The coronation of Ashurbanipal (Psalm 72)

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Illustration: Ashurbanipal

Who wrote Psalm 72, David or Solomon? This particular psalm is distinctive in that it contains both the superscript “Of Solomon” (which could be taken to mean “for Solomon”, “about Solomon” or “by Solomon”) and the colophon “This includes the prayers of David son of Jesse”. The colophon suggests that the superscript here means “for Solomon” and that the author of that piece was David. The psalm appears to be a prayer written by David for the occasion of the coronation of his son and successor, Solomon.

Hymns and prayers composed for the coronation of kings of other nations are also found among ancient Near Eastern texts. For example, one text contains a prayer or liturgy for the coronation of Ashurbanipal, an Assyrian king (ruled 668-627 B.C.). The liturgy invokes a variety of blessings from the Assyrian gods, including the following:

  • That Ashurbanipal be granted a long life and reign.
  • That he be given great eloquence and understanding.
  • That the scope of his rule might expand.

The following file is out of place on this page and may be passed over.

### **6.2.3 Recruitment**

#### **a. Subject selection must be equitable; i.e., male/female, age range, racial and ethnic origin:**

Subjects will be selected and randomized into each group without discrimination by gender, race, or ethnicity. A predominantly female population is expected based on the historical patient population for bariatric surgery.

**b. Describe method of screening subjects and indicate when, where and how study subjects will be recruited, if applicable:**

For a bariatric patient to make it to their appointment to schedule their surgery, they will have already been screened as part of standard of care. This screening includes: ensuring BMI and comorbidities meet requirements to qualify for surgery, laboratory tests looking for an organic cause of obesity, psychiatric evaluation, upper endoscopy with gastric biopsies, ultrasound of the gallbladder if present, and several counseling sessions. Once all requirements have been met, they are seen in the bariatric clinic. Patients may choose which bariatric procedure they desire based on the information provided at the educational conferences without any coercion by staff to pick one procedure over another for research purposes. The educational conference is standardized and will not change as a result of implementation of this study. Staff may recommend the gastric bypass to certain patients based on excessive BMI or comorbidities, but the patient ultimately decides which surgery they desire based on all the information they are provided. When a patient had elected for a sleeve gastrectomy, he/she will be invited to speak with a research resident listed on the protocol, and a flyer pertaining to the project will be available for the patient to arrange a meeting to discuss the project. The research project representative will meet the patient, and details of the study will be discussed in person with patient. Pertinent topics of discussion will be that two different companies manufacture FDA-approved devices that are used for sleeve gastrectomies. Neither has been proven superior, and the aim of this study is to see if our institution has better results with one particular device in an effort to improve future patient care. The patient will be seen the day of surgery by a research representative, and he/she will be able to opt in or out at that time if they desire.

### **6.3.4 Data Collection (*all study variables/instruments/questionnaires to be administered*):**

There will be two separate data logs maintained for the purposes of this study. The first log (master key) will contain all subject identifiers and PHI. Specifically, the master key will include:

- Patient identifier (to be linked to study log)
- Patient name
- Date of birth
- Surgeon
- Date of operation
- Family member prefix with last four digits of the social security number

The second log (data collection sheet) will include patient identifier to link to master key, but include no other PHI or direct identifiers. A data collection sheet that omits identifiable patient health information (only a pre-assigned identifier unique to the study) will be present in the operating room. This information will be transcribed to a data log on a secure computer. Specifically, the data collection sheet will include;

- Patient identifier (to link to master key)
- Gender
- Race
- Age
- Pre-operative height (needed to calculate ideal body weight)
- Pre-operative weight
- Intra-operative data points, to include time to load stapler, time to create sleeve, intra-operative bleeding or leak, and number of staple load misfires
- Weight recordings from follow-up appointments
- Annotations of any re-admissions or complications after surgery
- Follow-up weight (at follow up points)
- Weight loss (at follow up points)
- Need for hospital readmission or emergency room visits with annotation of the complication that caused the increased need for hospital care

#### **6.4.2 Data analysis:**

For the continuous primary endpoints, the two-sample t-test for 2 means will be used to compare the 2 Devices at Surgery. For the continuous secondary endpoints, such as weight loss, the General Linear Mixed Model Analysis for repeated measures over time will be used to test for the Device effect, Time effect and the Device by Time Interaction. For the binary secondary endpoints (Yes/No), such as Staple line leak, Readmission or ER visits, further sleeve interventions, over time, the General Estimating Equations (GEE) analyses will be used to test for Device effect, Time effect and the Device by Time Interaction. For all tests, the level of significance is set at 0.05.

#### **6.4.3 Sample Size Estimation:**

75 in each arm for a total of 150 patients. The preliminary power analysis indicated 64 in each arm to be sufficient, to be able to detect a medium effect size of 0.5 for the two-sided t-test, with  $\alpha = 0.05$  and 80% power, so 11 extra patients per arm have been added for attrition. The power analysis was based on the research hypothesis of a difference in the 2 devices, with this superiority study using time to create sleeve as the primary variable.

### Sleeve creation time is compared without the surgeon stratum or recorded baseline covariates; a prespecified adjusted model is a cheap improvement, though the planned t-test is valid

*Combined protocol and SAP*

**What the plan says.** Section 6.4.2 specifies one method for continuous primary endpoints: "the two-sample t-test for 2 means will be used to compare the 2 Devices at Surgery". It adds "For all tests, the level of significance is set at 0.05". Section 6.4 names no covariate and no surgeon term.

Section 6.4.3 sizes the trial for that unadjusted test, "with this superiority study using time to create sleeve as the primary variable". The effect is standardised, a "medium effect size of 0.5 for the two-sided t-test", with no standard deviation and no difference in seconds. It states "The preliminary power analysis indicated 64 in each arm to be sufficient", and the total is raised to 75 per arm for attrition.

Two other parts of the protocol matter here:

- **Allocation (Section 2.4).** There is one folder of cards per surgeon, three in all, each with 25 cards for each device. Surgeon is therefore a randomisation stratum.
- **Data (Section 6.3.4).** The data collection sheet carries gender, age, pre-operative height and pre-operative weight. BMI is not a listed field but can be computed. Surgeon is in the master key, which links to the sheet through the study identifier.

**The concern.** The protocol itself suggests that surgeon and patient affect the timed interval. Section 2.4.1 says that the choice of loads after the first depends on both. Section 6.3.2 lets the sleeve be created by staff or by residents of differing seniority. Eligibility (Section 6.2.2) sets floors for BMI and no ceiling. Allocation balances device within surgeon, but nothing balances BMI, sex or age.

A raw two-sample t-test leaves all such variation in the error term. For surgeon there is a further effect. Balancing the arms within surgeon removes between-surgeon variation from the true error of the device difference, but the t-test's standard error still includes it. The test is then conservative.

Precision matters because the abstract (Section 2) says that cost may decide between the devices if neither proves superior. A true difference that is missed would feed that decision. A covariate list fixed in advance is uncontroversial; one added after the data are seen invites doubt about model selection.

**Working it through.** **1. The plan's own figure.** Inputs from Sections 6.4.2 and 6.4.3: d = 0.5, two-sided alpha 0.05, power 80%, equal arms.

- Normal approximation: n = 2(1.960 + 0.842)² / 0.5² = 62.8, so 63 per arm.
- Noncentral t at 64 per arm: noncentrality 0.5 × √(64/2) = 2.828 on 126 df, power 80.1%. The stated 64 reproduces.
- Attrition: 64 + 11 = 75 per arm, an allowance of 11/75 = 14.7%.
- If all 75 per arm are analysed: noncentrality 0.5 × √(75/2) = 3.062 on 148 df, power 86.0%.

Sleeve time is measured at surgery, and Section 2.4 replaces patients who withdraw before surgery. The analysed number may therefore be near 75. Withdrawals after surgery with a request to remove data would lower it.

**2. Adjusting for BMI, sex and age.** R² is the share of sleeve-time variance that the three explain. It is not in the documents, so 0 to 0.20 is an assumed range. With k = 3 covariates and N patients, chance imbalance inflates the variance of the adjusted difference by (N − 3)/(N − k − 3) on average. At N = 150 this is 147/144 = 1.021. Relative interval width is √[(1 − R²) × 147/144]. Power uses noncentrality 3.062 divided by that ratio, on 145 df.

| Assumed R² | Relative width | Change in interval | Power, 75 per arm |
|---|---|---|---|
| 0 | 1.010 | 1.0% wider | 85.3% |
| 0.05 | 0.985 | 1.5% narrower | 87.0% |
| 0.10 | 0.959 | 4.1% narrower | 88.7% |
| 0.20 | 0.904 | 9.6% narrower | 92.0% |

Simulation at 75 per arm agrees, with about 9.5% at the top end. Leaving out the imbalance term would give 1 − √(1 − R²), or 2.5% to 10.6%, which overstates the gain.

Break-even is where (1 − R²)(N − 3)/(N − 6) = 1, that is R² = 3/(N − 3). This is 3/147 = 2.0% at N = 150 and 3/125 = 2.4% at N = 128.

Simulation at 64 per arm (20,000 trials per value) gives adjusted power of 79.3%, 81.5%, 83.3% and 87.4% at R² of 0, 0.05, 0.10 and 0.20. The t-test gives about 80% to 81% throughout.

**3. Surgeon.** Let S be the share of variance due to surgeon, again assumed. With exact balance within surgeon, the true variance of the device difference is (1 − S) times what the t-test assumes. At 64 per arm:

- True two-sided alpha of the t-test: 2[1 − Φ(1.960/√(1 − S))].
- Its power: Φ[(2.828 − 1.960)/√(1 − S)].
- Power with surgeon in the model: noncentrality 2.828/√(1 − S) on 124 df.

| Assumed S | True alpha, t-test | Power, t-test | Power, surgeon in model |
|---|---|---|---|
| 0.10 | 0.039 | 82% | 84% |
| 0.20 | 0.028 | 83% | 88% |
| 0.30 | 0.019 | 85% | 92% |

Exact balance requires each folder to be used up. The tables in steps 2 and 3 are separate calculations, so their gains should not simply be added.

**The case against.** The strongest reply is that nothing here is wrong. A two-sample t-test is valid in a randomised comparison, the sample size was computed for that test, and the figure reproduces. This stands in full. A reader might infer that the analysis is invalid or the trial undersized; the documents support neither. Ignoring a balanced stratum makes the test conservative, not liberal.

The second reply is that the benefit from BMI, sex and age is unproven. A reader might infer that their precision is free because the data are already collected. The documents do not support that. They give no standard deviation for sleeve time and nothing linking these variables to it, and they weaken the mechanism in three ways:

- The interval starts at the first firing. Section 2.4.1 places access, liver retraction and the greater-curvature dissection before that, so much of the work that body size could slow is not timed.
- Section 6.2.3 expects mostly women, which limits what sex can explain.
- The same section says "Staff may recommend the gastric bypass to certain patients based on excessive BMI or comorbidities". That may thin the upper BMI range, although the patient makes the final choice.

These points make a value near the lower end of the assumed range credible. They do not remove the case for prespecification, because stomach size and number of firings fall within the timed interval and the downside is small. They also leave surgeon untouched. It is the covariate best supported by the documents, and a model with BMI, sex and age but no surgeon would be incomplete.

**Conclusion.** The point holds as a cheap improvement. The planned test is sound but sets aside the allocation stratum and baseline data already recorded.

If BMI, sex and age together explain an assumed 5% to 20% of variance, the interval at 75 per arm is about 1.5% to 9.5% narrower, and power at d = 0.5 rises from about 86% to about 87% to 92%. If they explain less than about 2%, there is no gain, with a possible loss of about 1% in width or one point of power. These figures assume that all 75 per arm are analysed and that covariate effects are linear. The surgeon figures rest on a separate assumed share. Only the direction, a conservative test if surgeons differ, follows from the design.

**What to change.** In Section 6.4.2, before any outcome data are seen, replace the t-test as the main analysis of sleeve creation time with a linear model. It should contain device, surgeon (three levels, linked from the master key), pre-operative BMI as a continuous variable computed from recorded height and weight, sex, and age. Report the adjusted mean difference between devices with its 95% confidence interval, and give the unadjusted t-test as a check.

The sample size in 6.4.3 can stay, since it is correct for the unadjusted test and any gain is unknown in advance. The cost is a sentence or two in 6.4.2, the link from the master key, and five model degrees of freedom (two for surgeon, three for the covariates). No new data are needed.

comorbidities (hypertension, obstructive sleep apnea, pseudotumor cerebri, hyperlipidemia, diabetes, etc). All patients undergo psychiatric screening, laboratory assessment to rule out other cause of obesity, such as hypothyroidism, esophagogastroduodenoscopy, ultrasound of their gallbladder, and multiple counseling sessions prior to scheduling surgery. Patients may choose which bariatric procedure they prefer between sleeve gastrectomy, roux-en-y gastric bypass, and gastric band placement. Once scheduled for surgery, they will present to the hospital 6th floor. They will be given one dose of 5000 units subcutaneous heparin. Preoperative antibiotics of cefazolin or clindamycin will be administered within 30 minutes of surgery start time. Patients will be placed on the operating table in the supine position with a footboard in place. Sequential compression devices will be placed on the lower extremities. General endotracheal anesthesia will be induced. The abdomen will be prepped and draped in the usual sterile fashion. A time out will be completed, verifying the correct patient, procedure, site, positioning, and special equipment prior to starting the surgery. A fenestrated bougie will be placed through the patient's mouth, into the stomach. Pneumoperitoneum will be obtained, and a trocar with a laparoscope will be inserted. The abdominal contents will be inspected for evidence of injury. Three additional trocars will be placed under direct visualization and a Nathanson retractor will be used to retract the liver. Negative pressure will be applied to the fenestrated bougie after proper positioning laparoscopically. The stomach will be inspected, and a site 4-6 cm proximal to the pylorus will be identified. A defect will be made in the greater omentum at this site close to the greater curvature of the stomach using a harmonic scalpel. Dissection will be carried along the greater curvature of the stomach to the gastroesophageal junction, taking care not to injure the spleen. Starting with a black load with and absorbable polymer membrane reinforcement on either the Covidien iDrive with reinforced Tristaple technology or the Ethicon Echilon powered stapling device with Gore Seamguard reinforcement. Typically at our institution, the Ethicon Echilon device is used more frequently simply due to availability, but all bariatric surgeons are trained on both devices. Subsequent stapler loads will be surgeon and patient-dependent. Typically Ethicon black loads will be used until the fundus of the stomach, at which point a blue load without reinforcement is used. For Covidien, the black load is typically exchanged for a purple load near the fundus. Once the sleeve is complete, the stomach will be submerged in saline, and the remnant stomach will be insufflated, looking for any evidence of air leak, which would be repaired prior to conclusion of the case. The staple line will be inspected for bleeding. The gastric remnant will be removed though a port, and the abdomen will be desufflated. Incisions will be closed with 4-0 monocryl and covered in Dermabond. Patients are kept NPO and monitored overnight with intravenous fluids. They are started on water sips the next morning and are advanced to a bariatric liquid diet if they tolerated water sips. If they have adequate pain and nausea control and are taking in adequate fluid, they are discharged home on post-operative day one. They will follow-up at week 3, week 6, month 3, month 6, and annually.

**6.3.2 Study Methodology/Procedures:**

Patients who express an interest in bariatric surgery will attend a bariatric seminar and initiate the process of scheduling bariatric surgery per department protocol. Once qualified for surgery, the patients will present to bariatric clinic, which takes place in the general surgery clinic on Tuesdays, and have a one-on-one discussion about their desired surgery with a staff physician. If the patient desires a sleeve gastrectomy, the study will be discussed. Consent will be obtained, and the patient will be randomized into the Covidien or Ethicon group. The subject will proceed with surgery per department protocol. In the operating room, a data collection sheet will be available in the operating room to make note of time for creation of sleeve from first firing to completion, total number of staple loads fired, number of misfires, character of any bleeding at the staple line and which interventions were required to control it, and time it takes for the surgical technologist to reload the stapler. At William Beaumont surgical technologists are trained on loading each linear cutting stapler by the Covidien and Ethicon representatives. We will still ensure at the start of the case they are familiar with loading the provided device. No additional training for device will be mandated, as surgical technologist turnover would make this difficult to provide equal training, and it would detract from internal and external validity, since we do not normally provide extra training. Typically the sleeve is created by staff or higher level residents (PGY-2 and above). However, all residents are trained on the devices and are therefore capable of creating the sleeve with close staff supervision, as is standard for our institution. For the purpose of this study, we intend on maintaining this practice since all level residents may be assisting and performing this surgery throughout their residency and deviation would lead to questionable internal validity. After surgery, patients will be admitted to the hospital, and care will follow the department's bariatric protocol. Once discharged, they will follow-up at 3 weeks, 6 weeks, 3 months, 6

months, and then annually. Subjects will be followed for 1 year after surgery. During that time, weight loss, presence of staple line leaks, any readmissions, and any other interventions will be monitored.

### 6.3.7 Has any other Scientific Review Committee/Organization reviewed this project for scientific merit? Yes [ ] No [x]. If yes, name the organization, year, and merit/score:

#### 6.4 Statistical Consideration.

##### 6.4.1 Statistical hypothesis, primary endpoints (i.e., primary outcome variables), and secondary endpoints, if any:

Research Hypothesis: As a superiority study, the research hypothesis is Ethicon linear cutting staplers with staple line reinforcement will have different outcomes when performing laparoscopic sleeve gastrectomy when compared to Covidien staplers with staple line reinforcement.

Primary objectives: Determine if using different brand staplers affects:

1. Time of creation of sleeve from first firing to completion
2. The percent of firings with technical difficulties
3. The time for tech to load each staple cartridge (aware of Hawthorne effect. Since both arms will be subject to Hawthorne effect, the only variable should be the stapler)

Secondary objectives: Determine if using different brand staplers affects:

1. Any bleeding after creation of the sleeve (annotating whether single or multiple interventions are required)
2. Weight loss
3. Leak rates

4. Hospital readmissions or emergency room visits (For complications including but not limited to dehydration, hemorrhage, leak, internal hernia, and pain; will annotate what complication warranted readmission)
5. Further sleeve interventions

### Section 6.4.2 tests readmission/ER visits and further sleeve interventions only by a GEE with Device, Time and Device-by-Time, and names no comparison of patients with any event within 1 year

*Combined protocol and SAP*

• That the people of Asshur might be so prosperous that grain and oil could be purchased inexpensively.
  • That the gods would provide abundant rain for the land.

Psalm 72 includes striking parallels to the Ashurbanipal coronation liturgy. The psalmist prayed for the Israelite king’s domain to be extended (72:8-11) and for the land to prosper (72:15-16). In addition, 72:1 appeals to God to grant the king wisdom, as does the Ashurbanipal text.

At the same time, Psalm 72 is distinctive for its concern that the Israelite king should rule with righteousness and compassion (72:2-7). In addition, the Biblical text sought for God’s name to be glorified through the king’s reign (72:5). Indeed, Psalm 72 was not seeking expanded political and military domination for Israel so much as it was looking for a fulfilment of the Messianic promises. Behind this psalm stood the assurances that the Gentiles would be blessed in Abraham (Genesis 12:3) and the reign of God would be established through the son of David (2 Samuel 7). Formally, then, Psalm 72 is similar to the coronation prayer for Ashurbanipal, but the message and hope of the Old Testament have invested the Biblical text with a distinctive purpose and outlook.


 

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